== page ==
Norman McLaren said “every film is a kind of dance”[1] and that “an abstract film has much greater affinity to music, ballet and dance than it has to any kind of abstract painting.”[2] He said he might have wanted to be a dancer if he had grown up in London.

Karen Beckman, in the introduction to Animating Film Theory, recently raised the intriguing question of what to think when McLaren himself “makes clear that motion is not a given in animation.” McLaren himself differentiated between his “abstract film… interested in motion for motion’s sake” and his “work with live people, dancers in particular.” However, there are unifying forces between two seemingly polarized categories of McLaren’s filmography: films, which incorporate live action and films that do not. One is dance; broadly speaking, it is movement.

In McLaren’s films, human dancers can become abstractions. He began experimenting with this early on in student films from the 1930s such as Camera Makes Whoopee and Polychrome Fantasy; he created a masterpiece with this transformation, Pas de Deux (1968). Inversely, in McLaren’s films abstractions can be embodied as dancing beings, such as in Spheres (1969), a version of which McLaren first worked on under the working title Chalk River Ballet.

Pas de deuxbyNorman McLaren, National Film Board of Canada

Spheres byRené Jodoin&byNorman McLaren, National Film Board of Canada

McLaren did eventually live in London for a period during his early twenties. At the time, he loved to attend the ballet but the seats he could afford were so far up on the balcony that what he was often watching was the movements of the dancer’s heads. Seeing human dancers, live, became an abstract artistic experience for the young McLaren. In a feedback cycle that runs throughout his career, dancers transform into abstractions and abstractions transform into dancers.

This cycle of abstraction and embodiment informs contemporary works which explore McLaren, especially dance works such as 4D Art’s NORMAN or studies by Tricia Anderson.

4DArt founder Michel Lemieux told me he was particularly inspired by the London ballet anecdote. He learned it while researching NORMAN, where a performer uses only their muscle memory to dance with 3D projections—which he cannot see—of McLaren films and interviews about McLaren. In other words, 4DArt choreographed a dance between a human and the embodiment of “animation.” This is a truly fitting tribute to McLaren as it “animates” “animation”; it brings the medium to life and into our three-dimensional world.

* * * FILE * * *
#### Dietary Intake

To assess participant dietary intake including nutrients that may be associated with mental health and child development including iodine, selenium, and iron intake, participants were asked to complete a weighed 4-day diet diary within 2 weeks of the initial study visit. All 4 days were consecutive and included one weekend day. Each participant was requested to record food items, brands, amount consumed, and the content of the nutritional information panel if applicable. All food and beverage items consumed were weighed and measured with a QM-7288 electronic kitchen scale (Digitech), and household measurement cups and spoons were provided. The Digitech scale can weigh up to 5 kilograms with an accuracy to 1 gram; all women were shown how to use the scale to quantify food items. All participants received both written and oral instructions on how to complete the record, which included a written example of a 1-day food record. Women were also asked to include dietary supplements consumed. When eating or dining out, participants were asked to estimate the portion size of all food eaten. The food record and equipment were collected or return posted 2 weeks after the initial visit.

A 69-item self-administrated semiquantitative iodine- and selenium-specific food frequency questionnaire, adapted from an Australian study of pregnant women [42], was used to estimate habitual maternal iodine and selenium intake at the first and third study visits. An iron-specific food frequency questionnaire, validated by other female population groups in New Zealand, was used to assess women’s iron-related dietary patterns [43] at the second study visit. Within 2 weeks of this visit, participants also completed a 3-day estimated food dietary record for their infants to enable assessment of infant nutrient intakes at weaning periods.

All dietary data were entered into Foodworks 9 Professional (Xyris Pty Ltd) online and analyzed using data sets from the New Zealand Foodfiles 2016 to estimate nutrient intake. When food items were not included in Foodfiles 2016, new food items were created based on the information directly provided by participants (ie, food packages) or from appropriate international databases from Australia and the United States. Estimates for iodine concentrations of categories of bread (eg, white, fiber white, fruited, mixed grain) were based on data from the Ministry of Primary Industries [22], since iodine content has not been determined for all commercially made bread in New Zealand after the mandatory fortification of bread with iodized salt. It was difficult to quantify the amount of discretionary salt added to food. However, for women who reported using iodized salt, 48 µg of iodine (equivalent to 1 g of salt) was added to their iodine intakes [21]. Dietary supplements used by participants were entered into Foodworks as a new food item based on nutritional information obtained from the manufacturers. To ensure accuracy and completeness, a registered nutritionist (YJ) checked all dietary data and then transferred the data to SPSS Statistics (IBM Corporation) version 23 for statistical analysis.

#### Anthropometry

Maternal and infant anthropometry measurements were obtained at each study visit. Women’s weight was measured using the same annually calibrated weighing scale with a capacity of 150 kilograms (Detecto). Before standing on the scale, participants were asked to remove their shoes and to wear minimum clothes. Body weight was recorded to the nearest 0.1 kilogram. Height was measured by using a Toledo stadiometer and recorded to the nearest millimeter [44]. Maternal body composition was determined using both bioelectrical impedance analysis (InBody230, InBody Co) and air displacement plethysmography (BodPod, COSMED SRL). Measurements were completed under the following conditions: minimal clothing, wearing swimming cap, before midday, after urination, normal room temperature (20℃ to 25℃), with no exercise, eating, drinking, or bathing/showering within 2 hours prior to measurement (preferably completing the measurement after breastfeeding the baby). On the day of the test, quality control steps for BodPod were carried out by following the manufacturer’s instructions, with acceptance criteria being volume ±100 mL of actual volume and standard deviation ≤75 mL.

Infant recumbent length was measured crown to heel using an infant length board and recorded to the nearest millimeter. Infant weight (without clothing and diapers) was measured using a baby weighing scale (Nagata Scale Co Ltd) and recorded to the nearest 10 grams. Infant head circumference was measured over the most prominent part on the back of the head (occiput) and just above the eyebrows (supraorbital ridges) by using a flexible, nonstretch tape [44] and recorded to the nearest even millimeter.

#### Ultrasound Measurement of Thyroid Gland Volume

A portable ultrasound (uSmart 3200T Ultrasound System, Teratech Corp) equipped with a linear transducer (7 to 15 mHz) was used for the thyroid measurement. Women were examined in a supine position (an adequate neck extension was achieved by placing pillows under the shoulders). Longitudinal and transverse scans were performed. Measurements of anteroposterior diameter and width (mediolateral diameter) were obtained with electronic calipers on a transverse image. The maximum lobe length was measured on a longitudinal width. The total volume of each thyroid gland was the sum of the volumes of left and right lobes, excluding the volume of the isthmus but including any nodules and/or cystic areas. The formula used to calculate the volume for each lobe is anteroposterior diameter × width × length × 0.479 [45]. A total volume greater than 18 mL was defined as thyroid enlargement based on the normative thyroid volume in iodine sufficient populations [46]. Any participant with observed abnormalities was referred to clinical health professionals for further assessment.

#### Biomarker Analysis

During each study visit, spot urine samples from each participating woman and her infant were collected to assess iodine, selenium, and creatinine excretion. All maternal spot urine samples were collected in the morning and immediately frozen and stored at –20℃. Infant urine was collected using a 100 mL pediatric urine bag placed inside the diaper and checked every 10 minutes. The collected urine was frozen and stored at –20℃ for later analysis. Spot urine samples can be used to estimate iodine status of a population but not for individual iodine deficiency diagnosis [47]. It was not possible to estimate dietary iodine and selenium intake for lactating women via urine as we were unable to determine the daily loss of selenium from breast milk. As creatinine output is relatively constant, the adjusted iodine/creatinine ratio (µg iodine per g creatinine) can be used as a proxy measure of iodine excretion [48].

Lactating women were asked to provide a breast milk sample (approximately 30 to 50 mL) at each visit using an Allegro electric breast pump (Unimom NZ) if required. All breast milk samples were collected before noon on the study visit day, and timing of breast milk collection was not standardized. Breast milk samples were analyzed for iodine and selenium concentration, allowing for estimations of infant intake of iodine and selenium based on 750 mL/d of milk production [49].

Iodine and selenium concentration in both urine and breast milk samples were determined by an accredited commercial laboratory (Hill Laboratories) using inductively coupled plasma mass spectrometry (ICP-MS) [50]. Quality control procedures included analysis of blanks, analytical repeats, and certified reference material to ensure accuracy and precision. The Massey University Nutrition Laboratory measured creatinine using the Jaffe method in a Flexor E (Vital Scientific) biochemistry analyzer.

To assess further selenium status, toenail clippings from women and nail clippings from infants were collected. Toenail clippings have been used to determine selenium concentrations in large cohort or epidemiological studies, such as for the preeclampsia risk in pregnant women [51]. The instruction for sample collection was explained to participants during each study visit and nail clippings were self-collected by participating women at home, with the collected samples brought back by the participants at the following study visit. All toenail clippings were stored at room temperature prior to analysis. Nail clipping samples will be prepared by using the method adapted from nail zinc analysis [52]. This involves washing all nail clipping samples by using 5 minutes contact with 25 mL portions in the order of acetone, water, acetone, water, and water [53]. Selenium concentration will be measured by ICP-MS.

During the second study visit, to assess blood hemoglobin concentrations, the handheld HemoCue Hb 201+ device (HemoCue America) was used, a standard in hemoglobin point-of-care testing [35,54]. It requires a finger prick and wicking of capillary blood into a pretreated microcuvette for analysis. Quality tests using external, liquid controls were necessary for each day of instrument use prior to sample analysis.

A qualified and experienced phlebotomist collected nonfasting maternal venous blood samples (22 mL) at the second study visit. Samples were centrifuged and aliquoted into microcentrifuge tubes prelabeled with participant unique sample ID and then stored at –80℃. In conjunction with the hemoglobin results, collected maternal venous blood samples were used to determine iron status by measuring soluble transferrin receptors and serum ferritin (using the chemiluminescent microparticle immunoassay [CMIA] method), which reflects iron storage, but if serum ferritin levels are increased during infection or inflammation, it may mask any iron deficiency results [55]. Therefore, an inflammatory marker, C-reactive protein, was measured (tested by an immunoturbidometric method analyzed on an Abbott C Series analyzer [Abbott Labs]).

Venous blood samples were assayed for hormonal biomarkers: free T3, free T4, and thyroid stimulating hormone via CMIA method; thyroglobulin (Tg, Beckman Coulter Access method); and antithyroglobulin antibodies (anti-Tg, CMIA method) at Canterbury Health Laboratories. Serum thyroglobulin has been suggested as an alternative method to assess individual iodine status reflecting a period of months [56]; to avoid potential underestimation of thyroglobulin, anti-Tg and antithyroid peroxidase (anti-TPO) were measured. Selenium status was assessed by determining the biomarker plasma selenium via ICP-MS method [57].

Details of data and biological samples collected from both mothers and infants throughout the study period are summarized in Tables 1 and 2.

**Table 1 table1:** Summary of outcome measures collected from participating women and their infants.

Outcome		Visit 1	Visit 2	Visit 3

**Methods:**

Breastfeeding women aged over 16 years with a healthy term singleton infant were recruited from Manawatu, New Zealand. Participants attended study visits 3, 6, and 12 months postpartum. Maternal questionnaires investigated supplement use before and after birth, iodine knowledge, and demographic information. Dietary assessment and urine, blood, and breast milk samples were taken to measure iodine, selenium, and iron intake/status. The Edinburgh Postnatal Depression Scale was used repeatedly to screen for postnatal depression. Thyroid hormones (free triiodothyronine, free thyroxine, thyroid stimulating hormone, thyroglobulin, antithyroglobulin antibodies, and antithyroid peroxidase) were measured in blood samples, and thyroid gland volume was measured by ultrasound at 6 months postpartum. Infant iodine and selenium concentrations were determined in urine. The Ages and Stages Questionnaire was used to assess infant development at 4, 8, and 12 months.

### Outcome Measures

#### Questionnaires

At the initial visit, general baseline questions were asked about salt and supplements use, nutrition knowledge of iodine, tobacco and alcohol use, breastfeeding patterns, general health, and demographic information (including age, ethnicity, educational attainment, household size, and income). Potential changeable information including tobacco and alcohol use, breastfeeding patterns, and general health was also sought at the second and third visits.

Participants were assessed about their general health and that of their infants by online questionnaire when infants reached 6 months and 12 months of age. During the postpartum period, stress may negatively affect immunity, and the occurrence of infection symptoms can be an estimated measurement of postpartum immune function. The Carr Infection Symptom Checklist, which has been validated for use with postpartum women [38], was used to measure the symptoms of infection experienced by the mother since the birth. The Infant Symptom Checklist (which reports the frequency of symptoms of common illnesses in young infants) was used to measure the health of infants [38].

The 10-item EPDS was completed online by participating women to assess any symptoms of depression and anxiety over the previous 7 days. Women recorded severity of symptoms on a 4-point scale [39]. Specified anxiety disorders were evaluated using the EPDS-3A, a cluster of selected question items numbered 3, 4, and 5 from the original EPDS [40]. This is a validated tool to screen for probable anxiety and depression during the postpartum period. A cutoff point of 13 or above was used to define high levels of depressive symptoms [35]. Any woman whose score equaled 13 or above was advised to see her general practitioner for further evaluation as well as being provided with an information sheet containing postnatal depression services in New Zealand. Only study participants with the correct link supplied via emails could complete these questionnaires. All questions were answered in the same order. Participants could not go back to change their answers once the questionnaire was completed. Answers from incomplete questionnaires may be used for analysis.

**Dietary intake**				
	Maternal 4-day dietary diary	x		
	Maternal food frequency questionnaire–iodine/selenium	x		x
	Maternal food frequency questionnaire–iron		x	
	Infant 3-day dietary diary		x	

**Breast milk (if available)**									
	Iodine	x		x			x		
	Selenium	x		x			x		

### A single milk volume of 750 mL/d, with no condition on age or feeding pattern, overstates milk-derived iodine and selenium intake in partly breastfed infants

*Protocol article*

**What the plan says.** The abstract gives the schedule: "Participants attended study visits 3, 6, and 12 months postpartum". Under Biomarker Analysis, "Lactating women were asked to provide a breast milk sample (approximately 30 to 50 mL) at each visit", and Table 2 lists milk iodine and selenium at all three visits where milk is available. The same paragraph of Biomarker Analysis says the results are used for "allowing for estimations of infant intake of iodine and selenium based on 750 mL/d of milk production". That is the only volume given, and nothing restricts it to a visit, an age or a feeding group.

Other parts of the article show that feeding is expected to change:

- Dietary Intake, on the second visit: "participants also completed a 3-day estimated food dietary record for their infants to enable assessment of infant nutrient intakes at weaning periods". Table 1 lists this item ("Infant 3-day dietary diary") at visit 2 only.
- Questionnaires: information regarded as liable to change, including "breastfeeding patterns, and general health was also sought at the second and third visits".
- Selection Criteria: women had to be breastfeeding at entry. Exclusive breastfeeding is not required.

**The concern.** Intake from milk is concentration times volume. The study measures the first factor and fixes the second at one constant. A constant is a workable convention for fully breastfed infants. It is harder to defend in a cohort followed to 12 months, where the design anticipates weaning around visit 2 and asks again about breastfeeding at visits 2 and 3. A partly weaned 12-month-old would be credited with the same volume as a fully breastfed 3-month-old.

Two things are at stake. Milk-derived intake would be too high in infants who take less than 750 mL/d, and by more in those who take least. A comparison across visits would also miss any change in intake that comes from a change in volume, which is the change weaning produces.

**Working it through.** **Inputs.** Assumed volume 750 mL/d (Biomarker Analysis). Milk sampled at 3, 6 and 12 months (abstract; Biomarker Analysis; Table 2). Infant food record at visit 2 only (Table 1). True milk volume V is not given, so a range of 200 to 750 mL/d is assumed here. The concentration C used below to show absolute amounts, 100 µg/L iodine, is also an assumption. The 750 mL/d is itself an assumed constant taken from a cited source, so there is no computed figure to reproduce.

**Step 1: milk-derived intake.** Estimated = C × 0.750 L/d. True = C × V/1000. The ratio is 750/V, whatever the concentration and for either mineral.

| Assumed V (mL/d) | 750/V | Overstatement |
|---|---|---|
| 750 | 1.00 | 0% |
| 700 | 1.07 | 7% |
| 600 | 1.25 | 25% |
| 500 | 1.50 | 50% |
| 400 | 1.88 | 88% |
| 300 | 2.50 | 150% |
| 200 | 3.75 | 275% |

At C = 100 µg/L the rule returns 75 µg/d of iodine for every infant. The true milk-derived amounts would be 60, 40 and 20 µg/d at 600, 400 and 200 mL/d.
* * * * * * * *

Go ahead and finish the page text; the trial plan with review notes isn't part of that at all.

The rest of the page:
Figure 1: Still from NORMAN by Lemieux Pilon 4D Art

Figure 1: Still from NORMAN by Lemieux Pilon 4D Art

Our minds are quick to endow moving objects with a living quality. McLaren, like every animator, posseses the talents of Dr. Frankenstein. In NORMAN, 4D Art is Frankenstein, introducing footage of McLaren as a holograph who dances on the walls à la Fred Astaire. They have staged an eerie and beautiful resurrection.


The dichotomies implied in questions such as ‘In what way was McLaren a choreographer as well as an animator?’ or ‘Is Pas de Deux an abstract film although it incorporates live shots of dancers?’ are eroding. When Pas de Deux dancer Vincent Warren told me he believed that McLaren made some of the “greatest dance films in the 20th century,” he did not only mean the films featuring human dancers. The life and movement I sense in nearly all of McLaren’s films collapses them together into one category, regardless of whether they incorporate footage of human dancers. It could be fruitful to approach McLaren as above all a life-creator, a shaper of the metaphorical clay, and to analyze and theorize how abstraction and embodiment were not opposite but rather identical processes for McLaren.

McLaren wrote: “A basic quality of us human beings, and in fact all living creatures, is that we are always moving… It is this motion that is the heart of cinema.” And it’s this motion that is at the heart of life.


Many Norman McLaren films are available at:

Beckman, Karen, ed. Animating Film Theory. Durham, USA: Duke University Press, 2014, p. 3.

Dobson, Terence. The Film-Work of Norman McLaren. Christchurch, N.Z.:, 1994.

Magisos, Melanie, “A Dictionary of Movement: An Interview with Norman McLaren With Grant Munro,” Wide Angle, Vol. 3, No. 4, 1980, p. 67.

McLaren, Norman, letter to Lorettan Devlin Gascard. 15 April 1981, p. 1. NFB Archives.

McLaren, Norman, interview by Donald McWilliams. June 1986, p. 13. Cinémathèque québécoise Archives.

McLaren, Norman, notes for a speech for a music festival at Aspen, Colorado, 1956. Reprinted in ASIFA, Vol. 15, No. 1, 1987, p. 1.


Crystal Chan will present a co-authored paper with Terence Dobson at the 2014 SAS Conference on Norman McLaren, which also identifies “movement” as a unifying factor in his filmography. However, they will analyze “movements” of another kind: the movement of McLaren across the globe during his travels and the relationships between McLaren’s films and sociopolitical mobilization. She is a journalist, researcher and author and the recipient of Canada Council for the Arts and Conseil des arts et des lettres du Québec grants to study McLaren. You can read her article on McLaren’s music in the April 2014 edition of Sight & Sound.


[1] Norman McLaren interviewed in Gavin Miller (Dir.). The Eye Hears, the Ear Sees. British Broadcasting Corporation / National Film Board of Canada, 1970.

[2] Norman McLaren, “Letter to Lorettan Devlin Gascard.” 15 April 1981, NFB Archives, p. 1.